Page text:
Maine: the way music should be. From Down East’s Summer Keys program in Lubec, to amazing musicians at Stone Mountain Arts Center in Brownfield, on the New Hampshire border, the sound of music defines summer in Maine. And Bangor’s American Folk Festival puts a punctuation mark at summer’s end!


We’ve said it before: Stone Mountain Arts Center is the best place to listen to music in the state. Who knew a barn could have such great acoustics?

Well, this is no ordinary barn. With seating limited to 200, it’s an intimate place, more like enjoying a favorite musician in your home than a cavernous auditorium.

And Carol Noonan — a great singer and musician in her own right — attracts some of the world’s best. We’ve enjoyed a wide range of performances here, from readings by author and public radio commentator Sarah Vowell, to concerts by Pam Tillis and Marc Cohn, to a dance with Steve Riley and the Mamou Boys, a Louisiana Cajun band that kept us on the dance floor for much of the evening.

On Sept. 1, Stone Mountain hosts the Quebe Sisters, three amazing sisters who fiddled and sang their way into my heart two years ago at Bangor’s Folk Festival. Carol says “I’m going out on a limb here to say I believe it is one of the best shows we will present here.”

That’s very high praise considering the top talent that has appeared here. But I’ll agree with Carol. These sisters are a must-not-miss event. And at $20 per ticket, this concert is an astonishing bargain.

Actually, ticket prices for all of Stone Mountain’s performances are bargains, including some offered for free! Most tickets range from $25 to $50.

Our most recent visit to hear Lucinda Williams was another revelation. Our friends and neighbors, Jim Kinney and Dona Seegars, asked us to go with them — Jim is a big Lucinda Williams fan. And I’m so glad we went. I particularly loved Lucinda’s words — she’s a wonderful writer who relates personal stories with each song.

As happens so many times in this small state, we found a good friend seated at the next table. We were surprised when he said this was his 15th Lucinda Williams concert! And he returned to Stone Mountain the next night to hear her again!

You’ll also want to eat dinner here. The food has significantly improved since our last visit, with smaller portions, beautiful presentations and tasty creations. I had “Jeff’s Beef Stew Combaroo,” a favorite of Carol’s husband. It was nicely spiced and served in a small pottery bowl. Dona Seegars is an artist and was the one who called the bowl to my attention as a work of art. And it was!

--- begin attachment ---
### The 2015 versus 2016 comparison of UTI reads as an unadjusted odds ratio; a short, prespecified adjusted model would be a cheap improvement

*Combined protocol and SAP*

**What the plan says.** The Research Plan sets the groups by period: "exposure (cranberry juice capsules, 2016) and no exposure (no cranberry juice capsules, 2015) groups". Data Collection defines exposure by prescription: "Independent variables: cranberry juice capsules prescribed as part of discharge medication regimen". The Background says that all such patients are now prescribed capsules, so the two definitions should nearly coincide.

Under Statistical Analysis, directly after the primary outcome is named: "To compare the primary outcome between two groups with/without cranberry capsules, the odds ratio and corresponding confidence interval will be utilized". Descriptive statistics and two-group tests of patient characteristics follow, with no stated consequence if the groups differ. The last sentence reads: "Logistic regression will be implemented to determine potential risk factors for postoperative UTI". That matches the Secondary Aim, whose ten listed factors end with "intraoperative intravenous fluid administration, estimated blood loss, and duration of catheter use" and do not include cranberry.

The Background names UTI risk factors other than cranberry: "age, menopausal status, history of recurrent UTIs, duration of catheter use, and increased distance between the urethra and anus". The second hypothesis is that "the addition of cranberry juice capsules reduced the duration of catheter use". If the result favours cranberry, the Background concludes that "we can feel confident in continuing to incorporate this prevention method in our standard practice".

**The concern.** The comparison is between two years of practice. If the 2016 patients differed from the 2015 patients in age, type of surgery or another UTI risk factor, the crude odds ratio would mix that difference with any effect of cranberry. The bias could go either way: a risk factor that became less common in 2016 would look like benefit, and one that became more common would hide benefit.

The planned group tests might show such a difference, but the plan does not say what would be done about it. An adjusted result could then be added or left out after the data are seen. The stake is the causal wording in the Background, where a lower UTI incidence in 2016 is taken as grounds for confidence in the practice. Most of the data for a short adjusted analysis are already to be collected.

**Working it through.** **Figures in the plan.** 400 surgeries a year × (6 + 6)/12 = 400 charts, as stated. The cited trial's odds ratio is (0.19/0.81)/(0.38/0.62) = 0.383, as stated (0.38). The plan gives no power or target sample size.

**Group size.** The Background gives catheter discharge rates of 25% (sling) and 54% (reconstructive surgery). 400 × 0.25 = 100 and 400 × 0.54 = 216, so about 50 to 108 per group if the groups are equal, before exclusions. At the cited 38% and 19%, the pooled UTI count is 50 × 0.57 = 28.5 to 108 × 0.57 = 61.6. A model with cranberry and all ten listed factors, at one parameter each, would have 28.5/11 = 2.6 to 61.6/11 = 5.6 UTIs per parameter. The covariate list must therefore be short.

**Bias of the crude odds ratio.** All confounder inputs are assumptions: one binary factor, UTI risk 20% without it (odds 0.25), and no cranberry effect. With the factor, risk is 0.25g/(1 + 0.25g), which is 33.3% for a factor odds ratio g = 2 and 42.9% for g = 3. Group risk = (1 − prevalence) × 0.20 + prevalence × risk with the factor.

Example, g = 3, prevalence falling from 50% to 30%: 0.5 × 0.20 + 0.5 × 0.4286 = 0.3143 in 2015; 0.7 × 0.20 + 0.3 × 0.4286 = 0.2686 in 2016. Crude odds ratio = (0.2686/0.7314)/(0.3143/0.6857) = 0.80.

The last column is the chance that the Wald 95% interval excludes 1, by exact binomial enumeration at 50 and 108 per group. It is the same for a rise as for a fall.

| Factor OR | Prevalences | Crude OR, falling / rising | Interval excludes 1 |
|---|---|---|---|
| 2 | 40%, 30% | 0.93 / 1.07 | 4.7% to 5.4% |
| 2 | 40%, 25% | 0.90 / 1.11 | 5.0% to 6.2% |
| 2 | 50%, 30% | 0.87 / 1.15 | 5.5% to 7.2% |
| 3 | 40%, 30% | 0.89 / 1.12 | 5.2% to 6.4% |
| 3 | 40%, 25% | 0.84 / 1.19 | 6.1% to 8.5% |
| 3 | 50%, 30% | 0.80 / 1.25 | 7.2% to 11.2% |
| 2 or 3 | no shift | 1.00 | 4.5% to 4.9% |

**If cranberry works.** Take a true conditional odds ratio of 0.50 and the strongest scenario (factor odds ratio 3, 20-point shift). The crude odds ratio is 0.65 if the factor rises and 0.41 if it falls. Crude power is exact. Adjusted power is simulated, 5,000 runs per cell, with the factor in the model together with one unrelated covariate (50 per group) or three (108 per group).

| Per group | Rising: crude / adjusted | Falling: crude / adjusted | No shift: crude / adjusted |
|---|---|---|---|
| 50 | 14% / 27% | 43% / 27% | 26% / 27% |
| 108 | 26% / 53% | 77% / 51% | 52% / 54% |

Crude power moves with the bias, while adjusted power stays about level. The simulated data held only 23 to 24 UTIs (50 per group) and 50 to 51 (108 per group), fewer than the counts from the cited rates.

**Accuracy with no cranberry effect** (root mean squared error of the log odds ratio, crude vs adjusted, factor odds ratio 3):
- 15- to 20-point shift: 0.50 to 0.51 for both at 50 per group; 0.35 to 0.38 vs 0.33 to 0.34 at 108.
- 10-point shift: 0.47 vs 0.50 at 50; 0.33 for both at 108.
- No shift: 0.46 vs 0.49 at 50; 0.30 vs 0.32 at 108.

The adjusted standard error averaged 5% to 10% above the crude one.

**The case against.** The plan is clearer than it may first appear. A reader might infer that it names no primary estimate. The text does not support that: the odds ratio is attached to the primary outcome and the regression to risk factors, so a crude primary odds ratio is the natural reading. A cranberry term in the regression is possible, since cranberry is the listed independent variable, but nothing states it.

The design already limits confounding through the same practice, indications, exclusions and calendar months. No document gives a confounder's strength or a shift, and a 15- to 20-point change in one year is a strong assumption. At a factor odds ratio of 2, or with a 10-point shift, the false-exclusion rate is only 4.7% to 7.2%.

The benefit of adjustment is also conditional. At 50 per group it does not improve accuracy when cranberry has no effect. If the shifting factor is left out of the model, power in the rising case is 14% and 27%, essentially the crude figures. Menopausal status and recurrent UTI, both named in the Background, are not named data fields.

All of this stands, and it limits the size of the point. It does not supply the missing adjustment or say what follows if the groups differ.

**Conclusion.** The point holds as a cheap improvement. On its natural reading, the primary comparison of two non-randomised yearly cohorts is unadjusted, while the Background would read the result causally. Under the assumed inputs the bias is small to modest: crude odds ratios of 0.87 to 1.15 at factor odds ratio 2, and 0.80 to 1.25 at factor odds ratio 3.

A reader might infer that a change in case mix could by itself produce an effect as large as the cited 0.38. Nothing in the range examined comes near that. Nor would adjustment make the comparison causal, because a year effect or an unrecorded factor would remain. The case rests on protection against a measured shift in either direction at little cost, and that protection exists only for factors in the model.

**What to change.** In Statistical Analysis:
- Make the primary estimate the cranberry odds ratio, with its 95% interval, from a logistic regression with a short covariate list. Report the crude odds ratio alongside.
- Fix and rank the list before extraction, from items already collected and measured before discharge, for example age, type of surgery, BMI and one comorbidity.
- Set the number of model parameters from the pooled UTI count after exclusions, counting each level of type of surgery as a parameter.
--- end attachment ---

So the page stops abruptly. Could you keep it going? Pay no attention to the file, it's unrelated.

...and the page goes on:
Served with two of my favorite things, cornbread and watermelon, this entrée was superb and well-matched with my Coal Porter from Atlantic Brewing Company in Bar Harbor.

It is a bit of a hike to reach Brownfield, so we often stay in the area. Our favorite place is Noble House Inn located in Bridgton. We’ve also heard good things about Oxford House in Fryeburg.


We calculated that it takes two hours to get to the Stone Mountain Arts Center from our house, but it looked like we were late for the party when we pulled into the parking lot. It was well before 6 p.m., but the lot was quite full already. People have figured out that Carol’s other historic barn — rebuilt in 2010 by master craftsmen — is now the welcoming center/check-in and a popular place to visit and enjoy a beverage before dinner.

Lucinda Williams had drawn a large crowd, clearly showing just how out of the loop I am on the music scene. Apparently, everybody had heard of her except for me. In fact, she is so popular that they had to have two nights of concerts to meet the demand. One person we spoke with said he’d come to her performance last year and it was the best show he’d ever seen here.

Lucinda has a powerful voice — one that’s unique the moment you hear it. And the three members of her band are each very talented in their own right. I’ve never seen a drummer with talent like that.

This wouldn’t be the performance to see if you’re expecting mellow entertainment! They played straight through for two hours without a break. Amazing. My friend Dona and I decided the hardest part was staying seated, because their music definitely makes you want to dance.

I was pleased to see that the menu had been changed so that the portion sizes are more appropriate. It used to be that when you ordered chili or stew, it came in the exact bowls I have at home — for serving a crowd!

A special that night was the Harvest Pot Pie. It was made with pork tenderloin, sweet potatoes, peas, carrots and topped with the flakiest crust ever. It came with a small salad on the side, cornbread and watermelon. This was a creative dish that was just perfect.

Jim had brought along Lucinda’s other CD’s, so the trip home zipped by pleasantly. And now we can’t wait to go back!

IF YOU GO . . .

PHONE: 935-7292
Bring cash or a check, their
preferred payment, although they do take credit cards.
Reservations for dinner and the show are required. And be sure to print out and follow the directions on their website.

PHONE: 888-237-4880

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